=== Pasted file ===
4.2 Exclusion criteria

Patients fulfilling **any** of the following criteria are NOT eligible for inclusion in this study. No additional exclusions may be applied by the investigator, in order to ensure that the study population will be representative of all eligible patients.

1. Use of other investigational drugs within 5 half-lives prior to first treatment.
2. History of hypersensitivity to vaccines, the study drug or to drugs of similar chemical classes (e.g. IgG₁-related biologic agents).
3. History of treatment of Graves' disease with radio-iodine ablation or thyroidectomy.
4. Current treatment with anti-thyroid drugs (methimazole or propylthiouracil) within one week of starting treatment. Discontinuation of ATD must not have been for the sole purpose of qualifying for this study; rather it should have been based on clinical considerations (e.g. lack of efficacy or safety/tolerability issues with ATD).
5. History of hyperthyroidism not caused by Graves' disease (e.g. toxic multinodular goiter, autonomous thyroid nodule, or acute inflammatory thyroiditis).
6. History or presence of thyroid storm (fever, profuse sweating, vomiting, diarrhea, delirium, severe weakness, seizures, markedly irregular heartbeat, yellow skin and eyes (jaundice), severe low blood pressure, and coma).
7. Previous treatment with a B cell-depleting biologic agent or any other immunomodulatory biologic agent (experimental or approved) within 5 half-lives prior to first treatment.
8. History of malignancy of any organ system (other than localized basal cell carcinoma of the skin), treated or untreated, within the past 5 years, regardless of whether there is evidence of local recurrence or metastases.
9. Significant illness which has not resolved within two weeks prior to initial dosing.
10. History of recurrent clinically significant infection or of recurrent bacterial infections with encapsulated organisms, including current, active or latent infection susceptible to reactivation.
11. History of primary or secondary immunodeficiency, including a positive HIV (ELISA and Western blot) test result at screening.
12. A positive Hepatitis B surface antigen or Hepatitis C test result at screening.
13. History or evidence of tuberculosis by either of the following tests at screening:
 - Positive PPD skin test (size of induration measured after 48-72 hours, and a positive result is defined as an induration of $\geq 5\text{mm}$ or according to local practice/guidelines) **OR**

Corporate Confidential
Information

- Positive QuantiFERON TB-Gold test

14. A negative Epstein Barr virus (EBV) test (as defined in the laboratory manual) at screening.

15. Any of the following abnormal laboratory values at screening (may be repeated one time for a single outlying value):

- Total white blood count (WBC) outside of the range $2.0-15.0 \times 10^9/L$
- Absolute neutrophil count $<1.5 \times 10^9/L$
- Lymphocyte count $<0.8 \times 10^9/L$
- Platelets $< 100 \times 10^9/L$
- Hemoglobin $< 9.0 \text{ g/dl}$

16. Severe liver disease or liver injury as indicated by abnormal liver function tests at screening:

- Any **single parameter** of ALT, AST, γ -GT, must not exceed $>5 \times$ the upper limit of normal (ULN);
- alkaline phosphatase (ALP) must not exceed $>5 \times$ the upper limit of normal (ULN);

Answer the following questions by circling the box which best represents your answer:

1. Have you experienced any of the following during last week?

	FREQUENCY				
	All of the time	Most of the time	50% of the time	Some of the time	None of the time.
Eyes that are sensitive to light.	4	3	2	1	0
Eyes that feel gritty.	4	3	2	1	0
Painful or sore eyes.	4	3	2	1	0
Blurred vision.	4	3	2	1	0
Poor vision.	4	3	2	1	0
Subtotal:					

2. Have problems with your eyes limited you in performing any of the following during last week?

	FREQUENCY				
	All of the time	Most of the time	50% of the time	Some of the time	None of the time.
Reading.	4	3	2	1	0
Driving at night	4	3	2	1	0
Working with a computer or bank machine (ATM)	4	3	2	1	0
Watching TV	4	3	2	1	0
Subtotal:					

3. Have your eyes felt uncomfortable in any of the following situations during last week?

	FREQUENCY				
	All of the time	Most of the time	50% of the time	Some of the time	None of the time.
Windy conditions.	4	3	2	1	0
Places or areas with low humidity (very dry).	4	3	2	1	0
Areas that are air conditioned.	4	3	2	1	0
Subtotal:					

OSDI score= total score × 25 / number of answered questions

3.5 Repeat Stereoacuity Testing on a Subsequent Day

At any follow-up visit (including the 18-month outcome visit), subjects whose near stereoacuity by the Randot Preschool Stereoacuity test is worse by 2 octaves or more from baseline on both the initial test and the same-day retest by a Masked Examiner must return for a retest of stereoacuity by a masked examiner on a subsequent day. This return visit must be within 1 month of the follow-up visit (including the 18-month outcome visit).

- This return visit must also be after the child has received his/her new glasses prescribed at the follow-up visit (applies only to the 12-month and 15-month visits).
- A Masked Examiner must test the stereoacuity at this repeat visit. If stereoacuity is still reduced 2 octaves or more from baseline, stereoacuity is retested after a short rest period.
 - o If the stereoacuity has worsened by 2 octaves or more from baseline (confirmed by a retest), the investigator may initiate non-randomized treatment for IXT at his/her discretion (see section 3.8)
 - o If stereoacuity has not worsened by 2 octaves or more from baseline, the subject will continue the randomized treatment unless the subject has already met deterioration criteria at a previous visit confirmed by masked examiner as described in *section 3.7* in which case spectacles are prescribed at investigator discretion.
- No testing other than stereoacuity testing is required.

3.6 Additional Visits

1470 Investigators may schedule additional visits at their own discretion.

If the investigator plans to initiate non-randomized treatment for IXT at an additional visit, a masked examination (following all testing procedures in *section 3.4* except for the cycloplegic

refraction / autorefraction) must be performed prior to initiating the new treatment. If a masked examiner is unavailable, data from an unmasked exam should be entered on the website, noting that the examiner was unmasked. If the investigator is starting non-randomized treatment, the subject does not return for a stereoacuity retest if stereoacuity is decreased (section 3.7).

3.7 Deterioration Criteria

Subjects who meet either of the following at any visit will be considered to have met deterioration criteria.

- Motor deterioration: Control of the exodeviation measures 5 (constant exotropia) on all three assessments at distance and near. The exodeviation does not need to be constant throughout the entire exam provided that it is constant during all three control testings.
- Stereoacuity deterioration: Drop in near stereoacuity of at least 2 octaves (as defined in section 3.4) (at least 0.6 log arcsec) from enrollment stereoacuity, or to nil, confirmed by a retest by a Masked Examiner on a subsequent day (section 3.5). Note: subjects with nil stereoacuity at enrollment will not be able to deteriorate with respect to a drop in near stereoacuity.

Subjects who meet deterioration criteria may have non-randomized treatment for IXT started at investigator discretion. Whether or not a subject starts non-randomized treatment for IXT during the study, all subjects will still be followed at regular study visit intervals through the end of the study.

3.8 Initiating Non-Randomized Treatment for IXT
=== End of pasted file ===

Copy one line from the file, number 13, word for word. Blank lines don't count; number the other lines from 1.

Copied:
11. History of primary or secondary immunodeficiency, including a positive HIV (ELISA and Western blot) test result at screening.